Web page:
Trick And Tips For Dealing with Stubbornness In Seniors
Dealing with stubbornness in an aging parent confounds and sometimes, irritates us. “Dad, you really should consider a hearing aid,” I say as I repeat myself again on the phone.
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”My hearing is just fine,” says Dad.
Mom’s hearing has caught up to Dad’s. They both know their hearing is bad. Both could use a hearing aid. But both refuse to even consider it. To me, their quality of life would improve immediately. I would certainly want to hear better. After all, I wear glasses to see better.
Part of it is my own selfishness. My quality of life would improve because our conversations would require less effort and frustration.
But for them, wearing a hearing aid means giving in or admitting they are no longer the same physically. Dad once jokingly said that wearing a hearing aid would make him “feel like a geezer.”
Some seniors are stubborn for specific reasons while others are because they can be. And another group because it may be a sign of dementia.
Why Seniors Are Stubborn
- Feeling they are losing their independence
- Fear of losing control of their lives
- Feeling depressed about the deaths of spouse, friends, and/or family
- Feel they are being left out of the family
- Fear of their own mortality
- Fears of family placing them in a nursing home
Ways to Deal with Stubbornness
Put yourself in their shoes because you will be there someday. Your parents are losing bits of their independence day by day. They may not drive at night as well. They may not be able to go on the same hikes anymore. Any of these losses no matter how seemingly small, start to add up.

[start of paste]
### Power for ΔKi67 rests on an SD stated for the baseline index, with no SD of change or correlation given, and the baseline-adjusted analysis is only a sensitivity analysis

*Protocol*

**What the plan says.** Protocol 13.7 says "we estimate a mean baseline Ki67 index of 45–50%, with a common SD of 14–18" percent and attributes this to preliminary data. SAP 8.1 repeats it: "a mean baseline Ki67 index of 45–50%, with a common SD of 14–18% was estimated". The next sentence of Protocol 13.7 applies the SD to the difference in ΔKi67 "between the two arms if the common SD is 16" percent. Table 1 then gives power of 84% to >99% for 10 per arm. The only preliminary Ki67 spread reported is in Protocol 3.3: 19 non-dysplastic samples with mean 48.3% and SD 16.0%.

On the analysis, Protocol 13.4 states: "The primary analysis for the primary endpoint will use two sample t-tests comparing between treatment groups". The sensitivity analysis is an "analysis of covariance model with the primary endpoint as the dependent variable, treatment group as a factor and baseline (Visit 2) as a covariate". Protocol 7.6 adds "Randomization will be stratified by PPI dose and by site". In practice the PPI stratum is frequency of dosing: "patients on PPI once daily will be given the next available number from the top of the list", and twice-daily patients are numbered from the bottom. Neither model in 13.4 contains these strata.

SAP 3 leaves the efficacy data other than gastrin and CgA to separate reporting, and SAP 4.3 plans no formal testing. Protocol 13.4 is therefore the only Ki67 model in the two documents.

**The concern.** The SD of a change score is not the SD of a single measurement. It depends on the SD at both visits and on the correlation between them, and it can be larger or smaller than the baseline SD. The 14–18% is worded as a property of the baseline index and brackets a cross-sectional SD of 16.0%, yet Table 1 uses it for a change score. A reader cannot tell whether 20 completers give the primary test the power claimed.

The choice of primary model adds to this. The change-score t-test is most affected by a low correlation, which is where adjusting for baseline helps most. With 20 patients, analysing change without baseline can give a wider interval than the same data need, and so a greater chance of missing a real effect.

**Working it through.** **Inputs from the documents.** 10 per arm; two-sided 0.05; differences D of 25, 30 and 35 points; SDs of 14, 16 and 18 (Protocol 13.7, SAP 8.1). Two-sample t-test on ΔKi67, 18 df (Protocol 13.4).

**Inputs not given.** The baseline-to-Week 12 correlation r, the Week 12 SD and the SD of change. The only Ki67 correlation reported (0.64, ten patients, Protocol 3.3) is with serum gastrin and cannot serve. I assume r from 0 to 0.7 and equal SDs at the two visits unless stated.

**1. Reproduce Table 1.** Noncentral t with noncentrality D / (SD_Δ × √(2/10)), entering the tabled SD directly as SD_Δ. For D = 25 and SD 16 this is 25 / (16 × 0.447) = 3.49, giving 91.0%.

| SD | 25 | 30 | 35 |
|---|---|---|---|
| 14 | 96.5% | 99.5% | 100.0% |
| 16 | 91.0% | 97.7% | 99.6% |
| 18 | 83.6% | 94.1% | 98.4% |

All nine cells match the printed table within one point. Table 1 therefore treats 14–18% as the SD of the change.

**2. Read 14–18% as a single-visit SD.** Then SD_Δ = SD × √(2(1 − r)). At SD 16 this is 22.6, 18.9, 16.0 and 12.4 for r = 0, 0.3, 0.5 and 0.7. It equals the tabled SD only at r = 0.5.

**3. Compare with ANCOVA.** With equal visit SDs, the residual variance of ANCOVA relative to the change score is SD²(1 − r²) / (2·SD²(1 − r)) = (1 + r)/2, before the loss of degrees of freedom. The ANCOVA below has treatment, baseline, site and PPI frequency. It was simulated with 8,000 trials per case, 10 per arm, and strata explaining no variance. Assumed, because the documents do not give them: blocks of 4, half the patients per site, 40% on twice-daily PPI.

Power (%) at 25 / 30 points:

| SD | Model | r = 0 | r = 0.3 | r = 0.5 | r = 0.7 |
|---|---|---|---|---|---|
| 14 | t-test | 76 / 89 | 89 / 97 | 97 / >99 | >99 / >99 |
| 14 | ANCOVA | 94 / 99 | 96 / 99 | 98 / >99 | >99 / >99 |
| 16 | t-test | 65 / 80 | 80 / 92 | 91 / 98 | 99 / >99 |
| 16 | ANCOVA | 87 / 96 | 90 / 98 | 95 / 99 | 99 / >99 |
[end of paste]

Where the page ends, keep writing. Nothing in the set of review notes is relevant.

Think about it: your roles are slowly reversing. The ones that raised you are now leaning on you more and more. And that’s painful for some seniors.
Ask questions. Rather than telling them what to do, ask for their opinions. “What is the best solution for your difficulty in driving at night?” Let them come up with the answers. If they act like there is no problem, cite specific examples and why it’s concerning. “Do you remember you almost ran into that pedestrian the other night?”
Be careful not to come across as condescending or to act as if you’re the parent. These conversations are hard enough.
Also, by asking questions, you are showing that you value their opinion. And them coming up with solutions is empowering.
Listen more than you talk. A good idea in almost any situation and particularly useful when with your parents. How will you know what is bothering them (and making them stubborn) if you don’t listen, no matter how trivial the conversation. They may be trying to tell you something without telling you. Sometimes you’ll have to read between the lines.
One stubborn parent affecting the other. If one parent is placing the other in danger, you need to address this, especially if the non-stubborn parent won’t speak up or has tried with no success.
Try to have your own solutions worked out before the conversation. So if Dad says, “How are we supposed to get around if I don’t drive at night?” You can say, “There is a local senior transport service that runs in the evenings.”
Spend more time with them. Sometimes your parents just want to see you more but don’t know how to say it. If your parents are not able to visit you for health or financial reasons, go to them. Visiting them once a year may mean you can count on your hands how many more times you’ll see them before they’re gone.
If face-to-face visits are hard because of geography, pick up the phone more often. Send more emails. They’re not as personal but it shows you’re thinking of them.
My Mom likes to text so I often send her pictures of what my wife and I are doing with a quick note. It takes all of two minutes, but we get to share our lives 1,500 miles apart.